Human rights groups and experts have raised concerns over the arrest under ‘draconian laws’
Chung was arrested in October 2020 by police in plainclothes reportedly while he was attempting to seek asylum at the US consulate in Hong Kong. Since then he remained in detention on remand.
The student activist said he pleaded guilty with “no shame in his heart,” appearing in court about three weeks ago, reported the Hong Kong Free Press.
The secession charges are related to an activist group called Studentlocalism he established as a student but disbanded it before Beijing imposed the security law in June 2020 to prosecute those involved in subversion, secession, terrorism and collusion with foreign forces.
He was also charged for his social media posts and possession of pro-independent materials which has been made illegal under the national security law.
Chung, however, pleaded not guilty on two other charges, including a sedition charge of conspiracy of publishing seditious content and one other count of money laundering.
The charges were filed under a plea bargain deal which led to a reduction of 25 per cent in his sentence.
Court Judge Stanley Chan said: “He actively organised, planned and implemented activities to separate the country.” He said even when his group Studentlocalism was disbanded, he “continued his endeavour and the pursuit of his political ideas” through its US-based division.
Prosecutor Ivan Cheung said that Chung was merely the administrator for the social media pages of the US branch of Studentlocalism.
Human rights organisation Hong Kong Watch’s policy director Johnny Patterson said the court’s decision was “disproportionate, draconian, and sets a dangerous precedent for other young Hong Kongers whose only crime is using social media to protest the dismantling of Hong Kong’s freedoms.”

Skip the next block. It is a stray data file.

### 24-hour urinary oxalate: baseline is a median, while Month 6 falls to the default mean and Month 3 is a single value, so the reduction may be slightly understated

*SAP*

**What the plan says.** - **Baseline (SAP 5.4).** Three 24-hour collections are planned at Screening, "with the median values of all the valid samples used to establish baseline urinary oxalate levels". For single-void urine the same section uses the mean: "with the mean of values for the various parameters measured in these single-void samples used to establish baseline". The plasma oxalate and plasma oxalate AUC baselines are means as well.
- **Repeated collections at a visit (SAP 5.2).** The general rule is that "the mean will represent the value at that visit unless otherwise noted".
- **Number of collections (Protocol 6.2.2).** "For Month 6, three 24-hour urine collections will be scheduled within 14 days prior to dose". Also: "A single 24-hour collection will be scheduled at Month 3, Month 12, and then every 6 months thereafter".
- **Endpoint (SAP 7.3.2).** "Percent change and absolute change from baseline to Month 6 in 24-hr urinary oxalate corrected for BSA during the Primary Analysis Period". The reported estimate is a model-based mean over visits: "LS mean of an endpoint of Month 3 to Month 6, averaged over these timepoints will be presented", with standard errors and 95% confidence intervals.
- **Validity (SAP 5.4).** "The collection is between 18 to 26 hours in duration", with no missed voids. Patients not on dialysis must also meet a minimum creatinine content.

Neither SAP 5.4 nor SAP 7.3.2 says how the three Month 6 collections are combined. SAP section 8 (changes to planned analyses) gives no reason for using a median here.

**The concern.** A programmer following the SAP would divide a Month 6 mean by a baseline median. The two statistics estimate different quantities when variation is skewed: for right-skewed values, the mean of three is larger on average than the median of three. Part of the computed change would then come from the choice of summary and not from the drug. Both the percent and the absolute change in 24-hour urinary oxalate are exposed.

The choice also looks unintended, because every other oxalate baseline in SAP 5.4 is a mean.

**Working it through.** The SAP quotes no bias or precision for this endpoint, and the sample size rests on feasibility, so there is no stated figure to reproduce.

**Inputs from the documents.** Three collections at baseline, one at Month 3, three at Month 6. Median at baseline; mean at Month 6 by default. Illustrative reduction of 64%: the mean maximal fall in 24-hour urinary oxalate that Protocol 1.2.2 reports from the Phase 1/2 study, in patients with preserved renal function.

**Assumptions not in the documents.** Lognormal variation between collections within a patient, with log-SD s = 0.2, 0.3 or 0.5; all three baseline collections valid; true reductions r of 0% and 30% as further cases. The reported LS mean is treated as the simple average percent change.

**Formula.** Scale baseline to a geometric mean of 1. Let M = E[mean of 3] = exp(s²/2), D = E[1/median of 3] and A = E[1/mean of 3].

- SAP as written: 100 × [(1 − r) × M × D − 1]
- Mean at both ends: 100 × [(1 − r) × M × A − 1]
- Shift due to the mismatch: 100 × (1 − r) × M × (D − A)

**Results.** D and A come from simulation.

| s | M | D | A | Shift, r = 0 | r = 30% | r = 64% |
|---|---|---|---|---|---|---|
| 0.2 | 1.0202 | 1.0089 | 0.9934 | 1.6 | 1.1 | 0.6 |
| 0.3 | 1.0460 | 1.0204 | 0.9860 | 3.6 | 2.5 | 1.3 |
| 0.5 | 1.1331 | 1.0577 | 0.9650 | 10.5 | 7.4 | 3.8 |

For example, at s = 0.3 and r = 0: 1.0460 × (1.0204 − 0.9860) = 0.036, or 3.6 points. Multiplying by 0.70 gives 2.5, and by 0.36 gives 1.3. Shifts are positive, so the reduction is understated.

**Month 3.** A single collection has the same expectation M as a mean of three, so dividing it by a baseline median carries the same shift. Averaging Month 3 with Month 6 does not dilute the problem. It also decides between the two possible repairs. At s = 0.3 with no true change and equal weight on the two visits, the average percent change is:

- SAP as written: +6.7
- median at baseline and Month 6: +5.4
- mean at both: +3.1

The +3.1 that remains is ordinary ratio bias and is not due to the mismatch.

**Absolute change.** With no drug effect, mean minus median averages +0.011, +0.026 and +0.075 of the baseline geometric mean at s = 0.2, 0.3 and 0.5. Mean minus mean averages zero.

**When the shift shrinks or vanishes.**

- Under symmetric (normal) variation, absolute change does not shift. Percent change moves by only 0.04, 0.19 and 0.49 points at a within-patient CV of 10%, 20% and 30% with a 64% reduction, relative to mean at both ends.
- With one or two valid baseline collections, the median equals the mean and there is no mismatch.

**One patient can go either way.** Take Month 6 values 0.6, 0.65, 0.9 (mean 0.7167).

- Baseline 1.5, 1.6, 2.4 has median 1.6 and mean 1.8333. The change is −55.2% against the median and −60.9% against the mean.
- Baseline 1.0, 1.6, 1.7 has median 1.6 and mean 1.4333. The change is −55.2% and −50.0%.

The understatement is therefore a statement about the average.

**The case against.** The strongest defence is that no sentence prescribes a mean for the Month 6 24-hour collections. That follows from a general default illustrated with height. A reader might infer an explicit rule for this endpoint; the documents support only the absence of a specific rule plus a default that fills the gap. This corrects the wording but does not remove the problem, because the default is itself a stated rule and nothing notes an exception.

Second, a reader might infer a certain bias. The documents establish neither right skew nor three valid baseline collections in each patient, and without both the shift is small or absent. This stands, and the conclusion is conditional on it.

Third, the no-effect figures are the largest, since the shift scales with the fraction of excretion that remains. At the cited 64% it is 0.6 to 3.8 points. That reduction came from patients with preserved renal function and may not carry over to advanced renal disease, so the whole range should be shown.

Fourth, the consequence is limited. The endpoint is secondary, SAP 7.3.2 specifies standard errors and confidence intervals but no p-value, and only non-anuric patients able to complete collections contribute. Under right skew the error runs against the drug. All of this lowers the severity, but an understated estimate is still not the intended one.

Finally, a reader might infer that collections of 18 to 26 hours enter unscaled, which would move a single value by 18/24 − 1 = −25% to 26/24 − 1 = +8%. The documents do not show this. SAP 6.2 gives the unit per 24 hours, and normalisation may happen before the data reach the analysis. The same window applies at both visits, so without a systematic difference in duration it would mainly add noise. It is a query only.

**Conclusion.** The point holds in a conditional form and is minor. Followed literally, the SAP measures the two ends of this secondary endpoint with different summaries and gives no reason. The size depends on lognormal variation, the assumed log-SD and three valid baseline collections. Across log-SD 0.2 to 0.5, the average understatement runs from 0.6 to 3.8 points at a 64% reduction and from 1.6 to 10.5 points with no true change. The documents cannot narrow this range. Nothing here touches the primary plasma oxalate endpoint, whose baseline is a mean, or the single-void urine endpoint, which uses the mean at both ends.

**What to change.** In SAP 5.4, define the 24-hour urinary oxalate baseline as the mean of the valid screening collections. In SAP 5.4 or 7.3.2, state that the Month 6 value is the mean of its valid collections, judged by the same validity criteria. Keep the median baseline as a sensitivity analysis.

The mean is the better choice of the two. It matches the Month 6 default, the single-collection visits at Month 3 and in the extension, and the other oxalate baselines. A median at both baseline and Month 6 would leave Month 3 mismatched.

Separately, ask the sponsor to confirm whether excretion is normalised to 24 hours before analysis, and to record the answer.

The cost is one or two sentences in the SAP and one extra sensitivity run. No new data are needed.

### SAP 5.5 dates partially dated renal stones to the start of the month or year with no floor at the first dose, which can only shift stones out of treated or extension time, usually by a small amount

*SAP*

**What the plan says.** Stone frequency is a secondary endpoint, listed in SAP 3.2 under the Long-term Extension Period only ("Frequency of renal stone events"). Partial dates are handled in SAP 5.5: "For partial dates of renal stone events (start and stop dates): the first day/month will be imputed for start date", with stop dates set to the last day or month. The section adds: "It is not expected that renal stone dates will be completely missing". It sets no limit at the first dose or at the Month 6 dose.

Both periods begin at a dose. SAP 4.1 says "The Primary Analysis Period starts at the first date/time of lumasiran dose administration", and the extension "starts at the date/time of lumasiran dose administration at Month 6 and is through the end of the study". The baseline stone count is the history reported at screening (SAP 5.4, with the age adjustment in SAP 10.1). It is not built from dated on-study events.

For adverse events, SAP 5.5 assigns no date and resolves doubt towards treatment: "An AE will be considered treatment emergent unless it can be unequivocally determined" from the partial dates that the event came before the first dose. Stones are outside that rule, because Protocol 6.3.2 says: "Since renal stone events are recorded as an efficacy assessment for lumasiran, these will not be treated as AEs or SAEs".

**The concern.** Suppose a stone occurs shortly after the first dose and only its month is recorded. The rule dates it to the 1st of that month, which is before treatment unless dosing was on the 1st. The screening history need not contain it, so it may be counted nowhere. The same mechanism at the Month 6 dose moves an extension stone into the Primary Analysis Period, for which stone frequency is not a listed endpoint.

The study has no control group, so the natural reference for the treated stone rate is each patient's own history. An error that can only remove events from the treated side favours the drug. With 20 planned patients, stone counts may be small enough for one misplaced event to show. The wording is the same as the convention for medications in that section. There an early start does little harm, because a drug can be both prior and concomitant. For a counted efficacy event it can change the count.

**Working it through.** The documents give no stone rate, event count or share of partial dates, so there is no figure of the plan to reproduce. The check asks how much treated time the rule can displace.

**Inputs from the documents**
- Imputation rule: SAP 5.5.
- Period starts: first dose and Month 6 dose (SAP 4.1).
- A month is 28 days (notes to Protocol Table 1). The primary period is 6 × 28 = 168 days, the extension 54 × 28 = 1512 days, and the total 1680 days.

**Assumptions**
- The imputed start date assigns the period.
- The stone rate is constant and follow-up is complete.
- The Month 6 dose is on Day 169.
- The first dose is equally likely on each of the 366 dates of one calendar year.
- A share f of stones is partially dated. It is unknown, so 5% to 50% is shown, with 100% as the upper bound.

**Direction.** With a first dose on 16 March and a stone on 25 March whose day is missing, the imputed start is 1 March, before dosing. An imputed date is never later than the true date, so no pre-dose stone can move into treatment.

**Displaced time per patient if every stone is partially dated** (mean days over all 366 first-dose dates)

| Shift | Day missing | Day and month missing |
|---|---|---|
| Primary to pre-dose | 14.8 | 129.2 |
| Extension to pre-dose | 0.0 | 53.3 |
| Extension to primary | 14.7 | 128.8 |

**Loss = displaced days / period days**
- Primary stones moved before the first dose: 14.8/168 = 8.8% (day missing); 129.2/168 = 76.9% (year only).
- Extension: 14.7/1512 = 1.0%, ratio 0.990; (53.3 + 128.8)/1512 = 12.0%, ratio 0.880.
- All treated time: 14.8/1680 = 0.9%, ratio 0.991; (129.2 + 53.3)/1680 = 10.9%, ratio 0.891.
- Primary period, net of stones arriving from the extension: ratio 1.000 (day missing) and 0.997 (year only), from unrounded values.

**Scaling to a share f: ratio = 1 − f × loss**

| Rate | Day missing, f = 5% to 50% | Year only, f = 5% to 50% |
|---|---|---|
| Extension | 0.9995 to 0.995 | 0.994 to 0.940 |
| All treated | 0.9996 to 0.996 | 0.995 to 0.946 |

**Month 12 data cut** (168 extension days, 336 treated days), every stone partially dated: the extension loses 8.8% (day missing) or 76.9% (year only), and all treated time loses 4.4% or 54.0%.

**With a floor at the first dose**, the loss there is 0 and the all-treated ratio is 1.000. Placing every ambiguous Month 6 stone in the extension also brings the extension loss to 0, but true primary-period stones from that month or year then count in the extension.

“At 20 years old, Tony Chung is the youngest person to be sentenced under this draconian law. He will not be the last,” Mr Patterson added.
Eric Lai Yan-ho, a law fellow at Georgetown University’s Centre for Asian Law, said in Hong Kong an environment has been created where “defendants are pressured to plead guilty rather than defend themselves.”
“The governments should ask themselves whether criminalising young people with draconian laws can really win back public trust toward the court or the government,” Mr Lai said in a tweet.
Evidence such as pro-independence T-shirts, flags and books were seized from Chung’s home in a police raid in 2020 were presented in court. A PayPal account to receive donation was also presented as evidence in money laundering charges.
Chung received the most lenient sentence of the three people convicted so far under the law.
Tong Ying-kit and Ma Chun-man, who has pled not guilty, received 9 years and 5.9 years in jail respectively.
The latest sentence has added to the existing concerns over the sweeping law which analysts say is being used to crack down on political opposition and gain more control over the former British colony.